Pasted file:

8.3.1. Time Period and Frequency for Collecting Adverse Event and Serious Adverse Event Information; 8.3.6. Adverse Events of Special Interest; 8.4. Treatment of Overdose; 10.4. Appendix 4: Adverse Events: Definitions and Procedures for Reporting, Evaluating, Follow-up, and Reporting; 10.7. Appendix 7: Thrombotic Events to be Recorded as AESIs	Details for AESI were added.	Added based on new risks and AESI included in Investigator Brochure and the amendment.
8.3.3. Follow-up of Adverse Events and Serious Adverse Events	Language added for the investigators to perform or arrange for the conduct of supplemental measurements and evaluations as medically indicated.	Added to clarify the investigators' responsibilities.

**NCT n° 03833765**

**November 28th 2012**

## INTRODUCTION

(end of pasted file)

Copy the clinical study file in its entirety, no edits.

8.3.1. Time Period and Frequency for Collecting Adverse Event and Serious Adverse Event Information; 8.3.6. Adverse Events of Special Interest; 8.4. Treatment of Overdose; 10.4. Appendix 4: Adverse Events: Definitions and Procedures for Reporting, Evaluating, Follow-up, and Reporting; 10.7. Appendix 7: Thrombotic Events to be Recorded as AESIs	Details for AESI were added.	Added based on new risks and AESI included in Investigator Brochure and the amendment.
8.3.3. Follow-up of Adverse Events and Serious Adverse Events	Language added for the investigators to perform or arrange for the conduct of supplemental measurements and evaluations as medically indicated.	Added to clarify the investigators' responsibilities.

**NCT n° 03833765**

**November 28th 2012**

## INTRODUCTION